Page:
A comment from a former student on a previous blog post reminded me that back in the furthest recesses of my career as a creative writing teacher, I used to instruct students in McKay’s Two Rules of Writing. These were two rules I came up with partly as a spoof of the whole concept of rules, a concept I found much easier to mock and to distance myself from when I was younger and less permanently invested in the educational system. But in part, the two perhaps frustratingly still unnamed rules do represent a couple of key concepts I think it important for apprentice writers to wrap their heads around. They are:
1. Writing is writing.
2. Writing is not writing.
The obvious self-conscious absurdity of this auto-cancelling dichotomy aside, hidden in the septic dental work of my own seemingly irrepressible silliness lie a couple of truthful gold teeth.
Writing is writing.
Any creative process, I suspect: making music, painting, doing theatre or film work, requires that the apprentice artist develop in her or himself a pair of opposing and apparently self-contradictory skills. The first of these skills involves the raw energy and confidence to simply and boldly create without much thought as to whether or not what you’re creating is great or even very good.
There are fanciful and mistaken notions about writing (mentioned in another context in an earlier blog post) that probably reflect what the fancier him or herself imagines writers do: these notions often involve the writer as a sort of intellectual bon-vivant: holding forth wittily at dinner parties and perhaps occasionally scribbling down a pithy insight or two.
But what writing actually involves is hard work and plenty of it. To learn to write, one must be willing to sit quietly and alone for hours at a time and days on end, scratching pen across paper, bringing an imaginary world to life in the mind in a sustained enough manner that what passes fleetingly through the brain may be brought, however awkwardly at first, to the page.
Perhaps the hardest thing about this part of the creative process is the potentially stymying knowledge that much, sometimes even most, of what one is currently writing is dross. In a book of art instruction I once picked up briefly in a book store, the writer/ teacher advised the apprentice artist thus: the quicker you can make your first thousand mistakes, the sooner you can get to the task of fixing them. The same holds true of writing. One of the ways you learn to write well is by writing poorly again and again and again. And you must keep on writing poorly, even when you know that’s just what you’re doing. Ask any parent of a fiddle player (or trumpet player for that matter): there is no substitute for the sheer, sometimes dull-witted, brute force of practice.
Writing is writing.
Writing is not writing.
It is re-writing.
Edison famously posited that genius was one percent inspiration and ninety-nine percent perspiration. This same ratio holds true to the creative process for writing. The skill of nurturing and channelling inspiration contained in the first rule: Writing is writing, is counterbalanced by the much greater need to be able to objectively look at one’s own work, spot what’s wrong or bad about it, and rework the problems, like going over a cotton shirt with an iron, until they shrink back into the fabric of the better parts of the text.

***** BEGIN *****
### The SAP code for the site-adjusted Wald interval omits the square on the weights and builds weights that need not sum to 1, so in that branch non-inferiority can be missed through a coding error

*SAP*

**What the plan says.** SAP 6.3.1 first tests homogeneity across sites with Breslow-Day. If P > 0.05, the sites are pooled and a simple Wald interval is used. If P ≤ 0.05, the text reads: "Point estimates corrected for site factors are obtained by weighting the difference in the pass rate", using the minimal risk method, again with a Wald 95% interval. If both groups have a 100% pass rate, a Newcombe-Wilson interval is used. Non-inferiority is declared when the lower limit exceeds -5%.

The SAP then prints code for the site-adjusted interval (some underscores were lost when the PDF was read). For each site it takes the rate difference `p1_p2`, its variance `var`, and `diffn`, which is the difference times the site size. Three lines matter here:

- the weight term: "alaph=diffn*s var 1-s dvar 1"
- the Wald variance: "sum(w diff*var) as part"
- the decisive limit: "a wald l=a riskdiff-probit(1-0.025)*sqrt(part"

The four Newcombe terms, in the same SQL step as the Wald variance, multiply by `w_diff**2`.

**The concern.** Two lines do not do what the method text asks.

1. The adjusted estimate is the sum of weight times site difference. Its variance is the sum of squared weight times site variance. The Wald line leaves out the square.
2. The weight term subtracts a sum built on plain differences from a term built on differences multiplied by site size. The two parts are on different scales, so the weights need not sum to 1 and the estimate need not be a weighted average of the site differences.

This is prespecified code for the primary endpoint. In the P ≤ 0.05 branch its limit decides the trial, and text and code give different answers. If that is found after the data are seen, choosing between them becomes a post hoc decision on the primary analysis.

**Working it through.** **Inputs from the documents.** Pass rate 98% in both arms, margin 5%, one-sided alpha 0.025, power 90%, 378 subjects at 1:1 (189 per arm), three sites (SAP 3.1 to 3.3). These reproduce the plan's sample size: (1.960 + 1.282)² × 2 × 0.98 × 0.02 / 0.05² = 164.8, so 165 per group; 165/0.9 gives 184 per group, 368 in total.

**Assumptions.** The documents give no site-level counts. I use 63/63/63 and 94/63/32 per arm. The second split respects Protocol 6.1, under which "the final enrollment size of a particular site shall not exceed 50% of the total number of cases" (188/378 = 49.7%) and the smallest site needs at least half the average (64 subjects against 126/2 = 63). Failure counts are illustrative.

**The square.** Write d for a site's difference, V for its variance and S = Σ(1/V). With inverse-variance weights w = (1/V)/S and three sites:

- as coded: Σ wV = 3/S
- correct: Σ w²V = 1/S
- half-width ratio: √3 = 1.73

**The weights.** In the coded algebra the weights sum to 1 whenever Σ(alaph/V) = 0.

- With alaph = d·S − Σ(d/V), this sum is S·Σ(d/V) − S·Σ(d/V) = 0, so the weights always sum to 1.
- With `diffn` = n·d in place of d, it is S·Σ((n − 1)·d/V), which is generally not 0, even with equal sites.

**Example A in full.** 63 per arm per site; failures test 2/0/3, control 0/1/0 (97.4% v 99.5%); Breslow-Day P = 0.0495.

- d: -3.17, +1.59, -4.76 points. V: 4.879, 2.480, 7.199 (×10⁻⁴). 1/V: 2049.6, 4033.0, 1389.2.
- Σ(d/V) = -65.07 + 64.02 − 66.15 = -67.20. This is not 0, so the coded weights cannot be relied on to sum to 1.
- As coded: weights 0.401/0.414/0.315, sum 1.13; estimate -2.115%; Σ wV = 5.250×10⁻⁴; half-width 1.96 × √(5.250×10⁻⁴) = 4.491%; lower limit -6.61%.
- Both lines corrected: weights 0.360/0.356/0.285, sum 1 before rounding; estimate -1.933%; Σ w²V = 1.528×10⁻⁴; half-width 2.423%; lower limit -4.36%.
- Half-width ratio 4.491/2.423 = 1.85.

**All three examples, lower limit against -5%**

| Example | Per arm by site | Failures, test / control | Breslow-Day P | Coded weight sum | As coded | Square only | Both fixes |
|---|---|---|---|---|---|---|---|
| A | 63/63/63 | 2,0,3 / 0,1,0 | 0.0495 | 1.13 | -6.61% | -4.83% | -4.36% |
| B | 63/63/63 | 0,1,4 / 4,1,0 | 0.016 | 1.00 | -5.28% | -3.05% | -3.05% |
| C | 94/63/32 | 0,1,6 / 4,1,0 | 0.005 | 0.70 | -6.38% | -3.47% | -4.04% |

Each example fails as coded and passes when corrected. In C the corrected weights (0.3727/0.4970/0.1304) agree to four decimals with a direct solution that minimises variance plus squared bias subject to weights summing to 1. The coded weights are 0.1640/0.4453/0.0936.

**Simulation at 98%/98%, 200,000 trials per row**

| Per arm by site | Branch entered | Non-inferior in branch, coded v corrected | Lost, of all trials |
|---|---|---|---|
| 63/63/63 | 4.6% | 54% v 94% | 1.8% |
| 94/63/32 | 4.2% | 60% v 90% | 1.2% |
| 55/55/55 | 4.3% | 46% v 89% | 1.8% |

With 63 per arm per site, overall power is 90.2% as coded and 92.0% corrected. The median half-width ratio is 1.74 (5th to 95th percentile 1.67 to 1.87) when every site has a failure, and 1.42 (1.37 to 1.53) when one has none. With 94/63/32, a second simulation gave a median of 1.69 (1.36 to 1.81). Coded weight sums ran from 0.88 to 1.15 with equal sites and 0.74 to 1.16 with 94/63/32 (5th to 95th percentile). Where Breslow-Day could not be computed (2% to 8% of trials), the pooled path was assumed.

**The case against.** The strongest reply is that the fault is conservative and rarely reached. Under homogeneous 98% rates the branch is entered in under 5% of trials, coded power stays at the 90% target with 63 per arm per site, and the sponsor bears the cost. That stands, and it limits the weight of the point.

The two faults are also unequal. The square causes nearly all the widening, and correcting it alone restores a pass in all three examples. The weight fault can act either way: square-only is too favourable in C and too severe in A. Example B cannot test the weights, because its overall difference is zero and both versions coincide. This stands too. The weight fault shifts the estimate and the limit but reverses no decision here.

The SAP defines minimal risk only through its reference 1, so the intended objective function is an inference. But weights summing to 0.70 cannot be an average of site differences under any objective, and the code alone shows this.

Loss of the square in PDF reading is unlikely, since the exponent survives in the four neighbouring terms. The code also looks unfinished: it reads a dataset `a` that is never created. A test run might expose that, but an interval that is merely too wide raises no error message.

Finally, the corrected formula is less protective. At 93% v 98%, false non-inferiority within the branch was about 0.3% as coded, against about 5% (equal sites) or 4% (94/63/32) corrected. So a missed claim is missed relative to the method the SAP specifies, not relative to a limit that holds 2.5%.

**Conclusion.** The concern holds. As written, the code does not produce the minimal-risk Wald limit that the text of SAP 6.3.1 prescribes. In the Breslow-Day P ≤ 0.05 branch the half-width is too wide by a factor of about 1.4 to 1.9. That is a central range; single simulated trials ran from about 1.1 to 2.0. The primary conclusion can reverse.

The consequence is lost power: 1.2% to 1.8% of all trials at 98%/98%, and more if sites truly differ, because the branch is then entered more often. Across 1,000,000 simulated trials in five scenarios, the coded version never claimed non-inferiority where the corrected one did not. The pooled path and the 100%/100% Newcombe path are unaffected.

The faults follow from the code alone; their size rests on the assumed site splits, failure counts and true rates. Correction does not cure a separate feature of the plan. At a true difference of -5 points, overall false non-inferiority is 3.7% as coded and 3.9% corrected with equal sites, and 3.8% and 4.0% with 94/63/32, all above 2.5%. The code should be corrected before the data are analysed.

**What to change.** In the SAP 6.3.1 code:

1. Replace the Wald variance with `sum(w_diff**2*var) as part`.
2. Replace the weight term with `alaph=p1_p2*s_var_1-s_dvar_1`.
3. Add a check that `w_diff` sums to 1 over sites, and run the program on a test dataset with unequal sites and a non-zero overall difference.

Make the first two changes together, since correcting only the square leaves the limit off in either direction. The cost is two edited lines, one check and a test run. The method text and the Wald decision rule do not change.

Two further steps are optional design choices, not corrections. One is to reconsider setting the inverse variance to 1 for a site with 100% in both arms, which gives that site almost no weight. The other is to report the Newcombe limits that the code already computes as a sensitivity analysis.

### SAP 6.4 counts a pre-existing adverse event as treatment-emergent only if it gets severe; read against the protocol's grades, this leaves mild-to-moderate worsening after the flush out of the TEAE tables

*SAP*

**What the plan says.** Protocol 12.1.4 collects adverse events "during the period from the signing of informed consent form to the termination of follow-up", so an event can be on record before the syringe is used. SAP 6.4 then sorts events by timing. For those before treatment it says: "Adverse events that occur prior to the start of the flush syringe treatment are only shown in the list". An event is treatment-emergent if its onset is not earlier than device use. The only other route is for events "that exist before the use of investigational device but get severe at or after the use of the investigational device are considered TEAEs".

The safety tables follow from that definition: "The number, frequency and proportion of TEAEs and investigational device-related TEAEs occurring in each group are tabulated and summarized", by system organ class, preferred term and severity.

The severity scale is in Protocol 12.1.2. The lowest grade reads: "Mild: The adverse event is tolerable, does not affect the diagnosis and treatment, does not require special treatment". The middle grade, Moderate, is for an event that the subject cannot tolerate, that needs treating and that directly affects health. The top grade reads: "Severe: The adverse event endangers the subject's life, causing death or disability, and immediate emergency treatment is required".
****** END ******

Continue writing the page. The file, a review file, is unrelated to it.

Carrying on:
This is what most people find the single most difficult writing-related skill to develop. And it’s difficult for very good reasons. First and foremost, in order to get to the point where you need the critical skills involved in reworking your own writing, you must first have gotten over or beyond an inner critical voice. In order to create, you must have great self-confidence and trust that what you’re doing may turn out well. In order to successfully shape your creation, you must be willing and able to re-develop the critical voice you had to ignore in the first place. You must learn to not necessarily trust yourself. You must learn to be skeptical of your own output.
And the hard truth about re-writing is that in all but a few cases, so few in fact that they are almost negligible in number, the massive, ninety-nine percent bulk of the work is re-writing. For a sense of the number of drafts needed to complete a novel and call it whole, check out this video I made a couple of months ago while shamelessly campaigning for my own work on Canada Reads.
This is not at all atypical.
I’m thinking of these processes now because I’m at the start of a brand new first draft.
It feels like a strange place to be. I have not been here in years. And what this is requiring of me is that I switch from the critical eye, a mode I’ve been in for five or six years, to the more relaxed, self-nurturing process of trusting rather than mis-trusting. Of putting down the first idea and leaving it, not letting the desire to perfect what I’m writing get in the way of the momentum of writing it.
I’ve used the term apprentice quite a lot in this post, as though it no longer applied to me. But one of the hard adjustments of starting a new big project is facing the fact that not only is every creative project new, but the creative process itself must be entered freshly, as a novice enters, each and every time. Beginning a new novel for the second or third or fourth time is a whole lot like beginning for the first time. Some lessons learned on other projects will not apply to this one. Some good practices on previous work may be a detriment to this one.
I’m having to do something very much like starting over from scratch. I will have to teach myself how to write this novel as I’m writing it.
Each new book is a new apprenticeship. I will have to re-apprentice myself to this new project, and to every new project. The process has already begun.